The African Union’s Border Policy and Peace in Africa

Written by: Peter LaBelle

On the eve of Russia’s invasion of Ukraine, in response to Russia’s recognition of the “People’s Republics” in Luhansk and Donetsk, Kenya’s ambassador to the United Nations (UN) addressed the UN Security Council. Martin Kimani asked the Russians to pursue a diplomatic solution to the crisis, not an irredentist war in Ukraine. As he pointed out, African nations could sympathize with Russia’s concern for their ethnic kin separated by national borders: “[Our borders] were drawn in the distant metropoles of London, Paris, and Lisbon, with no regard for the ancient nations which they cleaved apart.” The point raised is a valid one, at least as far as Africa is concerned. According to one study, 28% of Africa’s ethnic groups are partitioned between modern borders. However, in the interest of peace, African nations agreed upon their independence to keep the old colonial borders: “Rather than form nations that looked ever backwards into history with a dangerous nostalgia, we chose to look forward, to a greatness none of our many nations and peoples had ever known.” Kenya’s appeal did not, of course, avert war in Eastern Europe. But it highlights the international institutions and norms through which Africa has sought to avoid similar conflicts, efforts which have come under threat in the past and which face new challenges with a civil war underway in Ethiopia. It also demonstrates positive developments toward international cooperation on the continent, which raise hope for economic integration, peace, and cooperation there in the longer term.

         The agreement ambassador Kimani referred to dates back to 1964, when the members of the Organization of African Unity (OAU), predecessor to today’s African Union (AU), met in Cairo for its first general meeting after being founded in 1963. The organization sought to integrate Africa politically and economically, and to fight against Apartheid in minority-ruled South Africa. It also sought to ensure peace and stability on the continent by settling border disputes, recognizing that the borders inherited from its colonial past, though not ideal since they represented the imperial aims and commercial rivalries of the European colonizing powers, “constitute a tangible reality,” and that all members of the OAU should “pledge themselves to respect the borders existing on their achievement of national independence.”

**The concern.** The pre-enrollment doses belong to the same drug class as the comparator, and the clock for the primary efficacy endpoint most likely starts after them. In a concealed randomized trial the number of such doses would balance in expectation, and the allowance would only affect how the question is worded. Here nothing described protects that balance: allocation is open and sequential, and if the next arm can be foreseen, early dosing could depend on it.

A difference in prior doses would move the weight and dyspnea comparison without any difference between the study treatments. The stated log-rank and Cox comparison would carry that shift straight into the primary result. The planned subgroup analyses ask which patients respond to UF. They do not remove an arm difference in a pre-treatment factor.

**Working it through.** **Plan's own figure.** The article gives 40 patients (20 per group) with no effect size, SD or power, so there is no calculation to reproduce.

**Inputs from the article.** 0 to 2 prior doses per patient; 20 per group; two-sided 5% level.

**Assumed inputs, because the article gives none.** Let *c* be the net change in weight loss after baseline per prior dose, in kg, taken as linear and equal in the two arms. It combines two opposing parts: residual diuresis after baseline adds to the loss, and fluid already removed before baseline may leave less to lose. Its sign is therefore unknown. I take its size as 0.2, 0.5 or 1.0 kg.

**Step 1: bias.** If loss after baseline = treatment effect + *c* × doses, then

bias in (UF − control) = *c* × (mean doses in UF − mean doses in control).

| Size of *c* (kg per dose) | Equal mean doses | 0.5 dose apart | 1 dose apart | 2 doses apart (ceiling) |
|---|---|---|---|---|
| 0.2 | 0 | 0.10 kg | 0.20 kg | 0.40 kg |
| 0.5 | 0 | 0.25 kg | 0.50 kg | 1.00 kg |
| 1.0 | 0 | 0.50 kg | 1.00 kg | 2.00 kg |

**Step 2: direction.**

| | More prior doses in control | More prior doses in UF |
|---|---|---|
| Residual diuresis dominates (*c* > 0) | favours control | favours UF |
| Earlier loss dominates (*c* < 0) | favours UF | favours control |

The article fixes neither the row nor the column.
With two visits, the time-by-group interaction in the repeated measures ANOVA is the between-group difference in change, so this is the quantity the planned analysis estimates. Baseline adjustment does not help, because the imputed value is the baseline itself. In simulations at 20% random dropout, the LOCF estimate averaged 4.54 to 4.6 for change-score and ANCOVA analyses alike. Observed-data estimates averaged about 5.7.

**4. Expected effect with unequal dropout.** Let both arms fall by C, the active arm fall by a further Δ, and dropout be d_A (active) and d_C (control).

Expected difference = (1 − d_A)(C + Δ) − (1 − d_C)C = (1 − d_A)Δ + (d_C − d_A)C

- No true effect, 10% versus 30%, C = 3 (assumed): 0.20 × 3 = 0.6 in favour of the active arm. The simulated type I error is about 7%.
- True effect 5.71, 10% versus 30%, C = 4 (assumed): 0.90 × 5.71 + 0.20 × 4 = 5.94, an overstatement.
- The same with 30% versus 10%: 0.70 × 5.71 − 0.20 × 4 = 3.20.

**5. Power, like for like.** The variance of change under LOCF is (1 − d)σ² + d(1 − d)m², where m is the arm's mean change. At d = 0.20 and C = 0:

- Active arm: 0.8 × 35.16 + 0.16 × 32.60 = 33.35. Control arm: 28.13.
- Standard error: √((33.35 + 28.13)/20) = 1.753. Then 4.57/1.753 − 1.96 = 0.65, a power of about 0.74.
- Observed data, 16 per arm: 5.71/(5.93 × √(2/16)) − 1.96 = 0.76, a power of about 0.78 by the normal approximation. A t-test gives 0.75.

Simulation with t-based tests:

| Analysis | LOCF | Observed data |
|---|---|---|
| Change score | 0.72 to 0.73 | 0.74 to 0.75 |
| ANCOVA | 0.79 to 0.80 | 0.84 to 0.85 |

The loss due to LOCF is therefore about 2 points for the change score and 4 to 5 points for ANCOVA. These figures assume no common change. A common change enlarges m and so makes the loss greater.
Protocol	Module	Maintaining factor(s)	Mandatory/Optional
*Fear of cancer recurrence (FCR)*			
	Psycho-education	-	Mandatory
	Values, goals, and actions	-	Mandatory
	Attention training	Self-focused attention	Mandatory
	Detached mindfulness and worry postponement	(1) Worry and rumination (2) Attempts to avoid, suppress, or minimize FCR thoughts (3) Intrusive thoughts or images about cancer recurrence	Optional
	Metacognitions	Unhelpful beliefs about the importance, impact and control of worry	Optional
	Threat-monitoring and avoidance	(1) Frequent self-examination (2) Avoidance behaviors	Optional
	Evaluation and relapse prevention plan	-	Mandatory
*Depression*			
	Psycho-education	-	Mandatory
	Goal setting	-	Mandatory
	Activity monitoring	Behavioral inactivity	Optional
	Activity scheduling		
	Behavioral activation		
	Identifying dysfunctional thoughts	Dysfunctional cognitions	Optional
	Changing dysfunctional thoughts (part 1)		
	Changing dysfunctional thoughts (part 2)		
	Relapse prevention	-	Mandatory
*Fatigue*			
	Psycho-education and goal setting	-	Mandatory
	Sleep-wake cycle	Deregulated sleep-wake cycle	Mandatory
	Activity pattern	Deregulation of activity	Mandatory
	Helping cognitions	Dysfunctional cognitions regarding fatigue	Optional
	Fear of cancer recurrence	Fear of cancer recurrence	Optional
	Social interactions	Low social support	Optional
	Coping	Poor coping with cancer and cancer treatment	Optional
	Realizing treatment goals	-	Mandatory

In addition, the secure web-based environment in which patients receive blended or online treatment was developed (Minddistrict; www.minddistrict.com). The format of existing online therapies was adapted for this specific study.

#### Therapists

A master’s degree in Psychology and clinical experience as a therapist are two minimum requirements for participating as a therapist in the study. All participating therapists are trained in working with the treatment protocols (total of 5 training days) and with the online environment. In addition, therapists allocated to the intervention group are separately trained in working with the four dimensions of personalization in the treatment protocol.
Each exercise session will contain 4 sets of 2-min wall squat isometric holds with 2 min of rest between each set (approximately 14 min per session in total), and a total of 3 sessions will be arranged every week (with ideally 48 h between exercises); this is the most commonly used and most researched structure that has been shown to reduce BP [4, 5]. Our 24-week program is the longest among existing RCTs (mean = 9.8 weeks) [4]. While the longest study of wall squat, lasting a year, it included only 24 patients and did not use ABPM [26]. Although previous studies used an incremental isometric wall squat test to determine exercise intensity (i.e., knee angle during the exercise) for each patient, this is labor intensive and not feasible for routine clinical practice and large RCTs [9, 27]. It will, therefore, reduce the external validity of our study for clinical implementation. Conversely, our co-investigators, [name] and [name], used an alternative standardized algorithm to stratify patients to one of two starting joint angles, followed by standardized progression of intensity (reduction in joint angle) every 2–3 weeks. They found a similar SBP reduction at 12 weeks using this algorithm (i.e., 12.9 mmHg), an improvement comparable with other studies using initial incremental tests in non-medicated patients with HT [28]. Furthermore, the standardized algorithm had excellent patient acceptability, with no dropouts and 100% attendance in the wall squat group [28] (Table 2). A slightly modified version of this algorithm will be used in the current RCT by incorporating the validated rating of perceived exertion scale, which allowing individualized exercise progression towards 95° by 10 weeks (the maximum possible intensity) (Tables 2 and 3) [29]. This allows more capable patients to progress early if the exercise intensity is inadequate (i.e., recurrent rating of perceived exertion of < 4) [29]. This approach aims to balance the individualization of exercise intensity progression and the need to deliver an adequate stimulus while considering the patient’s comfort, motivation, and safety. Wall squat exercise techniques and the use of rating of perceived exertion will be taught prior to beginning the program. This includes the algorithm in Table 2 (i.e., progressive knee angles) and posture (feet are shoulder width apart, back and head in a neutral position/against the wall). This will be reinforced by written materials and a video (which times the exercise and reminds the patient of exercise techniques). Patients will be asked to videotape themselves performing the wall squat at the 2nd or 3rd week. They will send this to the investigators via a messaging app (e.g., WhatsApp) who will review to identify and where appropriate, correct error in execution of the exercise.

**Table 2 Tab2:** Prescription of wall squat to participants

Since then, the OAU, now the AU, remains committed to maintaining these borders, and changes have been relatively rare. African nations opposed border changes, fearing that allowing changes to a given border could set precedent for changes elsewhere and spark international conflict. Perhaps as a result, there have been relatively few border changes in Africa since independence. The AU has helped countries define their borders, providing aid with technical surveying. This surveying has settled several previously-unmarked boundaries, but is only effective where all nations involved are interested in cooperating and where political stakes are relatively low. In many cases there is a more serious clash in government interests, as when the territory in question contains villages or natural resources, and the AU lacks a judicial branch to settle and enforce such issues. As a result, conflict has flared between states. In recent years tensions increased between Zambia and the Democratic Republic of Congo, with Zambia occupying Congolese villages along Lake Tanganyika in 2020. And the ideology of “Pan-Somalism,” which seeks to unite all Somali people in a single state, remains a cause for concern. It resulted in a short war between Somalia and Ethiopia in 1964, which ended with the establishment of a demilitarized zone between the two countries. Somalia’s neighbors established military alliances with one another and the OAU condemned the notion of “pan-Somalism.”